While members of the Obama administration and the Hillary Clinton State Department and her presidential campaign have all managed to escape arrest and prosecution for corruption, not all of their Democratic Party associates appear immune to being indicted for serious criminal charges. On Friday, U.S. Justice Department prosecutors announced they unsealed an eight-count indictment that charges Democratic Party operative G. Steven Pigeon with serious corruption.
A longtime, well-connected Democratic Party operative, Pigeon faces the federal charges of bribery, wire fraud and criminal conspiracy. Federal prosecutors are also lodging a complaint that Pigeon allegedly entered into an unholy relationship with former-New York State Supreme Court Judge John Michalek, who was forced to resign from the bench.
Justice Department documents accuse Pigeon of arranging well-paying jobs for members of Michalek’s family in exchange for a high-paying court for one of his associates. The judge also allegedly gave Pigeon access to confidential information in certain judicial cases.
Also, public records indicate that there is a strong local connection as Democratic strategist and Clinton family associate Steve Pigeon did his part to help Hillary Clinton win the presidential nomination
In June 2016, Judge Michalek pled guilty in State Supreme Court to bribery and filing a false instrument and resigned from the bench. He has not yet been sentenced and is now cooperating with both state and federal investigators.
According to the federal indictment: [B]etween February 2012 and April 2013, Pigeon offered and provided things of value to former New York State Supreme Court Judge John A. Michalek, in exchange for official action. Specifically, Pigeon promised employment for a member of Michalek’s immediate family with the 2012 campaign to reelect President Barack Obama; offered to help the same family member obtain employment with the U.S. Department of State; and agreed to support Michalek’s application for appointment to the appellate division of the New York State Supreme Court, all to obtain favorable judicial decisions from Michalek and to control who Michalek would appoint to a paid court receivership.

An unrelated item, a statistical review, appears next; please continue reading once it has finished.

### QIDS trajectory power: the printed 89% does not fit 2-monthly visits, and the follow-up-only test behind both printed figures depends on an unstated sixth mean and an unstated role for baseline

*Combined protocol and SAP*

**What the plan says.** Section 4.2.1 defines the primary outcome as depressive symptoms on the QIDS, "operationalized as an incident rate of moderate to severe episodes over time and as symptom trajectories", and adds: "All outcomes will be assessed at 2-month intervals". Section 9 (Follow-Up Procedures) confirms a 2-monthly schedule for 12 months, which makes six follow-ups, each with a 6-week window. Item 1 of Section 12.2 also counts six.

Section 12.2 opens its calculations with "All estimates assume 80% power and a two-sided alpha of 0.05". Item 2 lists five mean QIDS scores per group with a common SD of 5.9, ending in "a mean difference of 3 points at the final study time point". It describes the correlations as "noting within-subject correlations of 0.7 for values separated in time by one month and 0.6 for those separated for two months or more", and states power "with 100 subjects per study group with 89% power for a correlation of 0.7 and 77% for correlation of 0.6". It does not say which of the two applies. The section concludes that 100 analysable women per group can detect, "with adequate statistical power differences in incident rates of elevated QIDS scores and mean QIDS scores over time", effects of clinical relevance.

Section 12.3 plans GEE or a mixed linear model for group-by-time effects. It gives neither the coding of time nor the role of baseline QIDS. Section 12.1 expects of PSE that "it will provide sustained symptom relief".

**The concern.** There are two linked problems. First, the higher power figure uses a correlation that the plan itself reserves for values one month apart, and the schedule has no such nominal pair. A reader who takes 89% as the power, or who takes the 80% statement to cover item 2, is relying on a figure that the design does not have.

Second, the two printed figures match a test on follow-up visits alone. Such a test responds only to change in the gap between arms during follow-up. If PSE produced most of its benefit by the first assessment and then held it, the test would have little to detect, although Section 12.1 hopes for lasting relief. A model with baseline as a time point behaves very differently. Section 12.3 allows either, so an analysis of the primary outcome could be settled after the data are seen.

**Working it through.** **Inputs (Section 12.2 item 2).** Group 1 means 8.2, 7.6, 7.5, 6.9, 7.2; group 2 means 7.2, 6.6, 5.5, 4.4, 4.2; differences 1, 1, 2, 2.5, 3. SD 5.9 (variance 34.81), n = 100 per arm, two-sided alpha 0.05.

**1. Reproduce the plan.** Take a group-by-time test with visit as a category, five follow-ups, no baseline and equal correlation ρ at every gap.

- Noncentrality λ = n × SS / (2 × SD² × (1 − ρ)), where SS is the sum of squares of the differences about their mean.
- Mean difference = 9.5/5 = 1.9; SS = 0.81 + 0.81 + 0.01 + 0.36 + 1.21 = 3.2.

In a prepared statement released by the Office of the U.S. Attorney for the Western District of New York, Acting Assistant U.S. Attorney General Kenneth Blanco said: “Bribery of a judge strikes at the very core of our democracy. The independence of the judiciary is paramount to civilized society. Our prosecutors and law enforcement partners will pursue any and all attempts to corrupt our fundamental institutions, including the judiciary.”
“The detailed facts set forth in the indictment provide evidence not only of the charges contained therein but of the tremendous investigation conducted by agents from the Buffalo Division of the FBI together with their partners at the New York State Attorney General’s Office and the New York State Police,” said Acting U.S. Attorney James Kennedy. “The indictment speaks for itself.”
If convicted of his federal charges, Pigeon could face a range of five to twenty years in prison per count and fines of $250,000 per count.
Pigeon also faces criminal charges in a separate state case. He, along with two associates, is accused of setting up a political action committee (PAC) through which illegal campaign funding was arranged for at least three New York State political races.
Photo: New York Governor Andrew Cuomo (left) and Democrat operative G. Steven Pigeon.